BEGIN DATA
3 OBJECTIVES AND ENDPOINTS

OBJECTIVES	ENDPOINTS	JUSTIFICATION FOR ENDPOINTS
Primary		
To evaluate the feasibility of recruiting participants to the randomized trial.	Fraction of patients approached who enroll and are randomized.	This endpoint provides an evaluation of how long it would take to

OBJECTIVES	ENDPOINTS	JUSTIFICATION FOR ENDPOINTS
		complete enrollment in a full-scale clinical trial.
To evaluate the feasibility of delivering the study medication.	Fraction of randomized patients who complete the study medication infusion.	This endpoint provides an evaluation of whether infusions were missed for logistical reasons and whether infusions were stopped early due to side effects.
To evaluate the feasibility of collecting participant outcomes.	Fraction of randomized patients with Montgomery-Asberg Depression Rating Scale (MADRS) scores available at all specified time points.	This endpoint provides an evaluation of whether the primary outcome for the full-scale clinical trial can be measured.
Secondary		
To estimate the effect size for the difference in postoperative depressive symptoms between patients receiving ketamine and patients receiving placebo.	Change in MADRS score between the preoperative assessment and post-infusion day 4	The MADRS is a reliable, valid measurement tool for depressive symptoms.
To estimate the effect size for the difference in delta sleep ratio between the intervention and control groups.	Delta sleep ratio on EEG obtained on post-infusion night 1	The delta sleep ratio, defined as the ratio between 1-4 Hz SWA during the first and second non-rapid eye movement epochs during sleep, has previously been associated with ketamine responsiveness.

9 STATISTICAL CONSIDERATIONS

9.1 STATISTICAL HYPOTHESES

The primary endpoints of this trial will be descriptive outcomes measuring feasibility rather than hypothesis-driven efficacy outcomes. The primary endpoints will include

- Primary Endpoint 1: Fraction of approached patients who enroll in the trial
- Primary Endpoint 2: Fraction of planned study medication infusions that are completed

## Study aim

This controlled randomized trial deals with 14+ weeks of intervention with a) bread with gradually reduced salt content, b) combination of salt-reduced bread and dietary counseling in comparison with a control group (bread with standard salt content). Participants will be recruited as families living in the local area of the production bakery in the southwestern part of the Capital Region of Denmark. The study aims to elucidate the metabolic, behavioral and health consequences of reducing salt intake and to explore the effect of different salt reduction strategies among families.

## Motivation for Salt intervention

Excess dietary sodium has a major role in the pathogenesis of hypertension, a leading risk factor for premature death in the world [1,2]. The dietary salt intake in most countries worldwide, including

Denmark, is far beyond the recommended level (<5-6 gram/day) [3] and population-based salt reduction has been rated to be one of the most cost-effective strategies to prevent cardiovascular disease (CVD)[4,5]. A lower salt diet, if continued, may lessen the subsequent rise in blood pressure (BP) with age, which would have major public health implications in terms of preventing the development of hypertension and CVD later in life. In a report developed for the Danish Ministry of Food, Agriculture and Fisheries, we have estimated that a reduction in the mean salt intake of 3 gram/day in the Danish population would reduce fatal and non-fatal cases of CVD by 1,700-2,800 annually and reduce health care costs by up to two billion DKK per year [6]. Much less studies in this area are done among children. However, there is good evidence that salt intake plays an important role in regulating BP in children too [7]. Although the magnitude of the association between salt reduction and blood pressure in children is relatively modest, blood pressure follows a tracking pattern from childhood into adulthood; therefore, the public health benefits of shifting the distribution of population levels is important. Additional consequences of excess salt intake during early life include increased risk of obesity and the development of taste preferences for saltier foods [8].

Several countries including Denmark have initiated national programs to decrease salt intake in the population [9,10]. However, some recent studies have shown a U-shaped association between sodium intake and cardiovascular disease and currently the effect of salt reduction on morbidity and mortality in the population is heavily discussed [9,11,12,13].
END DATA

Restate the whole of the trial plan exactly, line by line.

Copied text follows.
3 OBJECTIVES AND ENDPOINTS

OBJECTIVES	ENDPOINTS	JUSTIFICATION FOR ENDPOINTS
Primary		
To evaluate the feasibility of recruiting participants to the randomized trial.	Fraction of patients approached who enroll and are randomized.	This endpoint provides an evaluation of how long it would take to

OBJECTIVES	ENDPOINTS	JUSTIFICATION FOR ENDPOINTS
		complete enrollment in a full-scale clinical trial.
To evaluate the feasibility of delivering the study medication.	Fraction of randomized patients who complete the study medication infusion.	This endpoint provides an evaluation of whether infusions were missed for logistical reasons and whether infusions were stopped early due to side effects.
To evaluate the feasibility of collecting participant outcomes.	Fraction of randomized patients with Montgomery-Asberg Depression Rating Scale (MADRS) scores available at all specified time points.	This endpoint provides an evaluation of whether the primary outcome for the full-scale clinical trial can be measured.
Secondary		
To estimate the effect size for the difference in postoperative depressive symptoms between patients receiving ketamine and patients receiving placebo.	Change in MADRS score between the preoperative assessment and post-infusion day 4	The MADRS is a reliable, valid measurement tool for depressive symptoms.
To estimate the effect size for the difference in delta sleep ratio between the intervention and control groups.	Delta sleep ratio on EEG obtained on post-infusion night 1	The delta sleep ratio, defined as the ratio between 1-4 Hz SWA during the first and second non-rapid eye movement epochs during sleep, has previously been associated with ketamine responsiveness.

9 STATISTICAL CONSIDERATIONS

9.1 STATISTICAL HYPOTHESES

The primary endpoints of this trial will be descriptive outcomes measuring feasibility rather than hypothesis-driven efficacy outcomes. The primary endpoints will include

- Primary Endpoint 1: Fraction of approached patients who enroll in the trial
- Primary Endpoint 2: Fraction of planned study medication infusions that are completed

## Study aim

This controlled randomized trial deals with 14+ weeks of intervention with a) bread with gradually reduced salt content, b) combination of salt-reduced bread and dietary counseling in comparison with a control group (bread with standard salt content). Participants will be recruited as families living in the local area of the production bakery in the southwestern part of the Capital Region of Denmark. The study aims to elucidate the metabolic, behavioral and health consequences of reducing salt intake and to explore the effect of different salt reduction strategies among families.

## Motivation for Salt intervention

Excess dietary sodium has a major role in the pathogenesis of hypertension, a leading risk factor for premature death in the world [1,2]. The dietary salt intake in most countries worldwide, including

Denmark, is far beyond the recommended level (<5-6 gram/day) [3] and population-based salt reduction has been rated to be one of the most cost-effective strategies to prevent cardiovascular disease (CVD)[4,5]. A lower salt diet, if continued, may lessen the subsequent rise in blood pressure (BP) with age, which would have major public health implications in terms of preventing the development of hypertension and CVD later in life. In a report developed for the Danish Ministry of Food, Agriculture and Fisheries, we have estimated that a reduction in the mean salt intake of 3 gram/day in the Danish population would reduce fatal and non-fatal cases of CVD by 1,700-2,800 annually and reduce health care costs by up to two billion DKK per year [6]. Much less studies in this area are done among children. However, there is good evidence that salt intake plays an important role in regulating BP in children too [7]. Although the magnitude of the association between salt reduction and blood pressure in children is relatively modest, blood pressure follows a tracking pattern from childhood into adulthood; therefore, the public health benefits of shifting the distribution of population levels is important. Additional consequences of excess salt intake during early life include increased risk of obesity and the development of taste preferences for saltier foods [8].

Several countries including Denmark have initiated national programs to decrease salt intake in the population [9,10]. However, some recent studies have shown a U-shaped association between sodium intake and cardiovascular disease and currently the effect of salt reduction on morbidity and mortality in the population is heavily discussed [9,11,12,13].